Noralyn Mustafa, Tausug fiction writer and journalist, writes 30

DAVAO CITY (MindaNews / 28 March) – Tausug fiction writer and journalist Noralyn Mustafa passed away at 4:51 p.m. on Saturday, March 27 at the Ciudad Medical Zamboanga due to complications from aspiration pneumonia, according to a statement from her family.

The 80-year old Mustafa, daughter of a public school educator and a tobacco farmer, was among the columnists of Kris-Crossing Mindanao in the Philippine Daily Inquirer.  She was the paper’s Sulu correspondent since 1996.

Noralyn Mustafa
(from FB profile photo)

In the 1970s, Mustafa was known as the only active female Tausug fiction writer, at a time when women writers in general were just a handful, and Muslim Mindanao fictionists were even rarer.

Mustafa took up AB English and Fine Arts at the University of the Philippines in Diliman.

Her short stories, mostly written during the 1970s, were published by the Philippines Free Press, Philippines Graphic, Diliman Review and other national and local publications. Among her noted works of fiction were the short stories “And the Smell of Many Flowers,” “Termites,” “A Day in the Life of Dr. Karim,” and “To Pet, Who Saw Me through November.”

She was a fellow at the Silliman University National Writers Workshop and the UP National Writers Workshop, where she was mentored by national treasures NVM Gonzalez, Edilberto and Edith Tiempo, and Nick Joaquin, among other literary giants.

Mustafa’s most recent work of fiction — an excerpt of her unpublished autobiographical novel “Pages From a Journal” about the Moro rebellion and burning of Jolo in the 1970s — appeared on Tenggara: Journal of Southeast Asian literature published in Kuala Lumpur, Malaysia. She was featured in 2019 in the book “Songs Sprung from Native Soils: More Conversations with Eight Mindanao Writers” published by the Xavier University Press and edited by prize-winning poet Ricardo M. de Ungria, who interviewed her for Kinaadman Journal, Vol. 41.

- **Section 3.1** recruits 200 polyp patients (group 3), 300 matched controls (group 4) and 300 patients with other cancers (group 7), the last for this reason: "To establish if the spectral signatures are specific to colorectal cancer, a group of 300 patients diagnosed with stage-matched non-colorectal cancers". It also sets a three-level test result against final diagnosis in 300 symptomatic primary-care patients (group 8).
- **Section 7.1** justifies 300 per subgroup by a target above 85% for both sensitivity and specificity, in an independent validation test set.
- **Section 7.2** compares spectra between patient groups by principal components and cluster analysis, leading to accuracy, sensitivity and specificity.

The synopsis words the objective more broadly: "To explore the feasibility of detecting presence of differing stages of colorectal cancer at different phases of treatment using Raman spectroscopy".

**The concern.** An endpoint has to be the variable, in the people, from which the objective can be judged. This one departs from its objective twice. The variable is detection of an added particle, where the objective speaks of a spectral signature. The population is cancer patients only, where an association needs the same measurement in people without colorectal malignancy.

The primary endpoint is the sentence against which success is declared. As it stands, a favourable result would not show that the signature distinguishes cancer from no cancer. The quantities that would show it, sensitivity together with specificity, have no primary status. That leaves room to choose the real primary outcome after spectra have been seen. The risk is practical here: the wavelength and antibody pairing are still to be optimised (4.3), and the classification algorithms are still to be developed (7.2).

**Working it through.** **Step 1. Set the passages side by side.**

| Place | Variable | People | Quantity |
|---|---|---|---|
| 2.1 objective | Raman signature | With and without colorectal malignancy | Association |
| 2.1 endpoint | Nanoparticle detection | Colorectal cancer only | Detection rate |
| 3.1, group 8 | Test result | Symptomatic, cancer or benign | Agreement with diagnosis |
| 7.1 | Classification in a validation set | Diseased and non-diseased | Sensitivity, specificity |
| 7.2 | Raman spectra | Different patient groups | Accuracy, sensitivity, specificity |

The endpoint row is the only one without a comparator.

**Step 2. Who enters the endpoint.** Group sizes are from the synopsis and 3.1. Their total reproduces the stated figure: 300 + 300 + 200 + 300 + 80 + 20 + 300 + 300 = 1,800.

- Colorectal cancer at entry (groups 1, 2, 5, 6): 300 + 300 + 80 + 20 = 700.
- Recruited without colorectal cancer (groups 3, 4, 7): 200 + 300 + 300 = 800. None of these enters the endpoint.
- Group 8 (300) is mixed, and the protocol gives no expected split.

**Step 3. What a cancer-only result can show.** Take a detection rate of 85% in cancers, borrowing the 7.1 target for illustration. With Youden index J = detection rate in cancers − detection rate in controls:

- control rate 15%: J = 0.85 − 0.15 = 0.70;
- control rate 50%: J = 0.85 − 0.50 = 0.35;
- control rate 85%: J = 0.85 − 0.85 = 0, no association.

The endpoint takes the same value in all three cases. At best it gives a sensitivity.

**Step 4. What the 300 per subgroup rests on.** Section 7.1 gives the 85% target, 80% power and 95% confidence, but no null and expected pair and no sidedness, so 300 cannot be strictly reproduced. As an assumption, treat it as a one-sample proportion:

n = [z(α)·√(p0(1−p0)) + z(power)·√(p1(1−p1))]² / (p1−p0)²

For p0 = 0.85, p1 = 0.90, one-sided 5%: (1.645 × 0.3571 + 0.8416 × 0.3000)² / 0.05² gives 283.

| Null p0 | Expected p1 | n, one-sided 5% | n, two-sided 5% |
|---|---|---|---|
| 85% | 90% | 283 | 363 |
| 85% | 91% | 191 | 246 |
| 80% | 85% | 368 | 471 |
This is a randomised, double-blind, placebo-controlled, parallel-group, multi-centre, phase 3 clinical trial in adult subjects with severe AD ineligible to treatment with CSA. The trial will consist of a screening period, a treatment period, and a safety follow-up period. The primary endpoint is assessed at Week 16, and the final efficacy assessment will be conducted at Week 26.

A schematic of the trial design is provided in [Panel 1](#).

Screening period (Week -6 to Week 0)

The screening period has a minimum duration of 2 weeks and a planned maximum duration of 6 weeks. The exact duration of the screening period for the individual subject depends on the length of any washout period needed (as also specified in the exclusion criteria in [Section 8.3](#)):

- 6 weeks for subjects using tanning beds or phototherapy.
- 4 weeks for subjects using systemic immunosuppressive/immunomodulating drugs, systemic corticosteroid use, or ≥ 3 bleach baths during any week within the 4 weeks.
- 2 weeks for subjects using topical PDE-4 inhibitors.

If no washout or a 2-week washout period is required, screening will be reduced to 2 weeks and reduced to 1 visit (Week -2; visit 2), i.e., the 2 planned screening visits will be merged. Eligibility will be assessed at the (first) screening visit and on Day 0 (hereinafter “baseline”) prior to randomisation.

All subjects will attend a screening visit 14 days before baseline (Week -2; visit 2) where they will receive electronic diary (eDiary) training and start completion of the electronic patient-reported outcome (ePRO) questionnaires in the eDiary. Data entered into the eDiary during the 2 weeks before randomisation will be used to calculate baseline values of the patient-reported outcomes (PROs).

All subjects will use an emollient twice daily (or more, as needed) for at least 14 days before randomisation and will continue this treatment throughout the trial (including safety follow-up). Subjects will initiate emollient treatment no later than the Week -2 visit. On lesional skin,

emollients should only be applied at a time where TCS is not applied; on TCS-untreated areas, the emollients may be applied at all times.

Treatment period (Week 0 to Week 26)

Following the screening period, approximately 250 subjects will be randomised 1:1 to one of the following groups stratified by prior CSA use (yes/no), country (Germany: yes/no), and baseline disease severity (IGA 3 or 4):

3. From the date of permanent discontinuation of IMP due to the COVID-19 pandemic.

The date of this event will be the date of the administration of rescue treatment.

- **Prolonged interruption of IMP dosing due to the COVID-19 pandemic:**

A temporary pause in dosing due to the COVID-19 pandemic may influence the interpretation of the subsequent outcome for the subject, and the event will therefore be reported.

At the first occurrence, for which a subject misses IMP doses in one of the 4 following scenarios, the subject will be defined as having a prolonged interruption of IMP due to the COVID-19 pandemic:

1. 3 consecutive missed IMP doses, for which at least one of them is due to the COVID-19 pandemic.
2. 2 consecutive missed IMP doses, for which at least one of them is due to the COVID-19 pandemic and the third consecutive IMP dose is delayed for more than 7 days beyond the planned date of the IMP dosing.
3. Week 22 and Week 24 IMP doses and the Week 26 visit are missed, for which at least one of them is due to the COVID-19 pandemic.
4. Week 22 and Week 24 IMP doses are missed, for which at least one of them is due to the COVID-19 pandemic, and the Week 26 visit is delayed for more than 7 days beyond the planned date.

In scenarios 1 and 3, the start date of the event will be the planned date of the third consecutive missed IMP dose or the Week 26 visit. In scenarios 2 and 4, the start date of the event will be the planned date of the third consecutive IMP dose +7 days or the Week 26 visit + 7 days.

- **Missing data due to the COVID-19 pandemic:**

Mustafa, who wrote and archived volumes on the history, sociology and politics of Southern Philippine, served as coordinator of  the Institute of Cultural Studies for Western Mindanao at the Ateneo de Zamboanga where she also taught communication and fiction writing.

Mustafa’s media career spanned  at least six decades, starting with a stint as a radio broadcaster, disc jockey and variety show host in Jolo during her teens and worked in various capacities in print and broadcast media in Jolo, Zamboanga and Manila.  She also served as correspondent for a number of national and foreign media outfits, and was featured in documentaries locally and abroad, on topics such as the Moro insurgency and the peace process.

“Noralyn is survived by seven children, a dozen grandchildren, and a brood of pets,” the family statement said. (MindaNews)